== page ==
It's safe to say some of the brands won new fans. For example, Crio Bru — a drink made from cocoa beans that is crafted much like coffee, but without the caffeine and with the added bonus of antioxidants — won over LL Cool J, who grabbed everyone he knew to introduce them to the drink (and even roped in some event interns.) Even Hollywood Game Night host Jane Lynch came back to the suite to partake in more, announcing upon her return, "I need to find the cocoa drink people!" Lilyfield Cakes won a new fan in Viola Davis, whose voice lowered with pleasure as she looked on at their samples and cooed, "Oooh, chocolate," before partaking in a nibble of delectable cake. And Blackish star Anthony Anderson made it halfway through the suite before he had to split, then returned to go the rest of the way through, taking his time to meet and shake hands with everyone as he learned about what they had to offer.
For the brands, that kind of access to nominees and presenters was invaluable. But it wasn’t just about connecting with celebrities, and potentially making an impact with them that could translate into a boost in notoriety and sales. For Sam Anderson of Cakes Cove, it was maybe having the opportunity to create a chocolate dress for Lady Gaga, and making new business connections.
"So far I've met a lot of great people," she enthused. "There are some companies I met in the gifting suite that I'll be doing things with later, like different branding on cookies, and some special chocolates and marshmallows. And yes, some of the people coming in, like the media and celebrities, have asked about different events. I want to make a chocolate kaiju for a movie sometime... I want to do more things like that, and so I thought this would be the best place to make the kinds of contacts where I can do that kind of work for them."
And yes, social media placement was still the main goal for brands on site. Take Melissa shoes, for example. Though they'd done gifting at events like Guy Oseary's annual Oscar party, the gifting lounges not only afforded them better opportunity to connect with clients and their representatives face to face, it also helps them gauge where they need to be focusing their efforts.
"Gifting products and getting the images out and about is part of it, but so is distributing it to our client list, so people are encouraged to buy certain lines to sell to their customers," says Philip Valles, who does PR for Melissa. "And then we get it out to social media. As an example, we worked with an editor to get placement on Kim Kardashian's website, because we had a little cat shoe that was a lower pricepoint than the Charlotte Olympia shoe that North wore. So it was like, shop us as an alternative. And since that came out and hit social media, people are placing orders because Kim Kardashian put it on her site."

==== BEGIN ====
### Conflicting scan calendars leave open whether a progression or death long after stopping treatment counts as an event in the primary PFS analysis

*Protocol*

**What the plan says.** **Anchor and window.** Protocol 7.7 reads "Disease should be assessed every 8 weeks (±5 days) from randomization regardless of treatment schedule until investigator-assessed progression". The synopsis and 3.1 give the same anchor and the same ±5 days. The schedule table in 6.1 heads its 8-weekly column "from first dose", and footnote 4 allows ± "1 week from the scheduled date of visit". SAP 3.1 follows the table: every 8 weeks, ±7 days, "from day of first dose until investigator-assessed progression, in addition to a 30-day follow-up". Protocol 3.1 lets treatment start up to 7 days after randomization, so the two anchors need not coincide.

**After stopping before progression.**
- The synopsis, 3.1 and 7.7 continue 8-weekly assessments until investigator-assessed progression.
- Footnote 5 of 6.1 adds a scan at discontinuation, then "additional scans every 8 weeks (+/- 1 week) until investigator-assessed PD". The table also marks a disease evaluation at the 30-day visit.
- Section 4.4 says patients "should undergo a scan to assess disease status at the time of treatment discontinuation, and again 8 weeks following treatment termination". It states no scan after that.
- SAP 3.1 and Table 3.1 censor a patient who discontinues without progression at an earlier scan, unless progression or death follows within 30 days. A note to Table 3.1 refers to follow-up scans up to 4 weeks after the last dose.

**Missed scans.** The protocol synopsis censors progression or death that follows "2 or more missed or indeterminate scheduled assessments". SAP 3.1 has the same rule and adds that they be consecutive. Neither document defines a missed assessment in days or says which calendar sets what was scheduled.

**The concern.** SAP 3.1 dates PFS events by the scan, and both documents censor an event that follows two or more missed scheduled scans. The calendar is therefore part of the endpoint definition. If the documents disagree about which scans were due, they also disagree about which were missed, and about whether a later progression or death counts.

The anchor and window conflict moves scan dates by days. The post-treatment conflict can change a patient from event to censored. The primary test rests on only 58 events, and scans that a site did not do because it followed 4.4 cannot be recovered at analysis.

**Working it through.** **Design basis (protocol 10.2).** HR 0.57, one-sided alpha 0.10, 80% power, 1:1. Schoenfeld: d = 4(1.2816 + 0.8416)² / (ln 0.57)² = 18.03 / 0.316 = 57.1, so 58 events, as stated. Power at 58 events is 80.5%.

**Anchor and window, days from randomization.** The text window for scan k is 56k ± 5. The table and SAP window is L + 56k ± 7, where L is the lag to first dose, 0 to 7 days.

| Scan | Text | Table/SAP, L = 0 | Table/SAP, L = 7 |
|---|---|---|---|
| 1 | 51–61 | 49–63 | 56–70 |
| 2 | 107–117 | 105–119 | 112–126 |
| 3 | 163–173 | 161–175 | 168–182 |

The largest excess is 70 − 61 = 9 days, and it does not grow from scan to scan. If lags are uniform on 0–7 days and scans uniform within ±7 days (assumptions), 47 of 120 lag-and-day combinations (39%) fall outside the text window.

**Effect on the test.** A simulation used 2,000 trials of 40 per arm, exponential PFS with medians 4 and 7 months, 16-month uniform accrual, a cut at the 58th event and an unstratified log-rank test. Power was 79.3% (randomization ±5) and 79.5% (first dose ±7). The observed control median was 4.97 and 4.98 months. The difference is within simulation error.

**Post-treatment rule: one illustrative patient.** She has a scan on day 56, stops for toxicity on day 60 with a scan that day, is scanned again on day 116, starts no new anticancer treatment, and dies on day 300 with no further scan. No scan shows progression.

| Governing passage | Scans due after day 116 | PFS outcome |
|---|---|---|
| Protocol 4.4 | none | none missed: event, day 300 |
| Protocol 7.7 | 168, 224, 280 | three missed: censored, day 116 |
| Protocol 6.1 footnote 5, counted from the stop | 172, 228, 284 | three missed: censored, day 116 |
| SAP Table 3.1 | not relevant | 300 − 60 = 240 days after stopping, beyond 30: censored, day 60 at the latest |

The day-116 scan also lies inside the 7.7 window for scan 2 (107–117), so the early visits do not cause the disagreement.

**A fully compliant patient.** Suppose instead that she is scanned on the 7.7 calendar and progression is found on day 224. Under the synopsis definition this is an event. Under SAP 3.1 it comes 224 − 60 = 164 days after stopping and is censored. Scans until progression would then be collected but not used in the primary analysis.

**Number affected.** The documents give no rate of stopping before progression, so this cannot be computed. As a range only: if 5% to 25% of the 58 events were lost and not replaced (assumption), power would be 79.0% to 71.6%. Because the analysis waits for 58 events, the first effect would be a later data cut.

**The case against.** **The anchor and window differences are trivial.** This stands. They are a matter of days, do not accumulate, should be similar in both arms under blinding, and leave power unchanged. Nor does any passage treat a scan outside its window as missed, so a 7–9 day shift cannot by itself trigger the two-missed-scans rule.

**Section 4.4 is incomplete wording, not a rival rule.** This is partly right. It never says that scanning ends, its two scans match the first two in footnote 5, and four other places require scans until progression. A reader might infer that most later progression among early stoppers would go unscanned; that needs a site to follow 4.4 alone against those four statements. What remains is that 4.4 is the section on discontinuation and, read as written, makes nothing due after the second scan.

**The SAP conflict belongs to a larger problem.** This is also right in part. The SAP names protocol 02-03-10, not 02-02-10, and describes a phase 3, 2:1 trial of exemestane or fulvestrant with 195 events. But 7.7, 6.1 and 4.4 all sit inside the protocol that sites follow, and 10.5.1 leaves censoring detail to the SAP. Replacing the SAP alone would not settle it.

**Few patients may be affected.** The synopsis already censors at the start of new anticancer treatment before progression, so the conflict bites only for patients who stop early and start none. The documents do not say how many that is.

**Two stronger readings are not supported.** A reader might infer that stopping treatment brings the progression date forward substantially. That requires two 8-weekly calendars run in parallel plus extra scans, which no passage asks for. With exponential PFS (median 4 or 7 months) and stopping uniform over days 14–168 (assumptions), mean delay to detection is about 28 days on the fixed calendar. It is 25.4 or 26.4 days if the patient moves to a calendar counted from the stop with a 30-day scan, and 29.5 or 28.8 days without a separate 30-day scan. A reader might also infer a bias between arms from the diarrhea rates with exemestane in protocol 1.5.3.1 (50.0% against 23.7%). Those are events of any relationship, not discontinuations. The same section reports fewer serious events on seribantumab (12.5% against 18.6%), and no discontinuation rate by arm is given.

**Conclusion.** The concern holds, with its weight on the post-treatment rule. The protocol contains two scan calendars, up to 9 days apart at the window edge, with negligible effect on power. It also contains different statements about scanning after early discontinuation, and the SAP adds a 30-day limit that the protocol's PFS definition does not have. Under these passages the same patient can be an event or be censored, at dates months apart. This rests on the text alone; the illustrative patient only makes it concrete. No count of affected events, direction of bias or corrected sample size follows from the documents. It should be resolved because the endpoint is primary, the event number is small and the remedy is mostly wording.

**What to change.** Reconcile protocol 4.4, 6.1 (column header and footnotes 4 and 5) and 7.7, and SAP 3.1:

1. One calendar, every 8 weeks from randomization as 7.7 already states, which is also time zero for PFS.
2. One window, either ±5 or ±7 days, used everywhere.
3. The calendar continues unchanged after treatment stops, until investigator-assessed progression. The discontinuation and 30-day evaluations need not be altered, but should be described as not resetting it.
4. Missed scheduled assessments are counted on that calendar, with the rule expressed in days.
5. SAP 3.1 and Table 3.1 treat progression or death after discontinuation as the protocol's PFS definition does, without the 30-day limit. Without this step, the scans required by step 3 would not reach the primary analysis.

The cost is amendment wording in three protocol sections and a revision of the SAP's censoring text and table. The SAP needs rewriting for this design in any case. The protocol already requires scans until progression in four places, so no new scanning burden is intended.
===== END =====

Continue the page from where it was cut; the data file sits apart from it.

Added his colleague, Lauren Kaufman, "And the closer we get to that social media 'buy button,' the better and more effective it's going to be."
Social media sponsorships may be a big draw for brands looking to make an impact on potential consumers, but it’s largely considered a supplement to – rather than a replacement of – the experience of a celebrity gifting suite.
“We work with brands to do direct marketing through social media, and we also do the gifting,“ says publicist Kari Feinstein. “The lounges are good for companies that want to spend less money and get more for their money. A company that paid $10,000 for a sponsorship at our gifting suite will get, let’s say, 40 to 50 people photographed with their product over two days. But if they paid 40 or 50 celebrities to post on Instagram, that would cost several hundred thousand – if not more. So you definitely get more volume, and you definitely get the guarantee of the photos of the talent with the product.”
Feinstein has been producing gifting suites since 2001 for events ranging from Sundance to Coachella. Her event leading up to tonight's Emmy Awards — the Emmy Style Lounge — took place at the Sunset Marquis Hotel, and featured brands including Modere, Skinny Pop, Indigo Apparel, Mary Kral Designs, Chinese Laundry, and more. Celebrities who attended included Jenny Slate, Teri Polo, Matt LeBlanc, Abigail Spencer, Beau Bridges, Ruby Rose, and David Crane, just to name a few.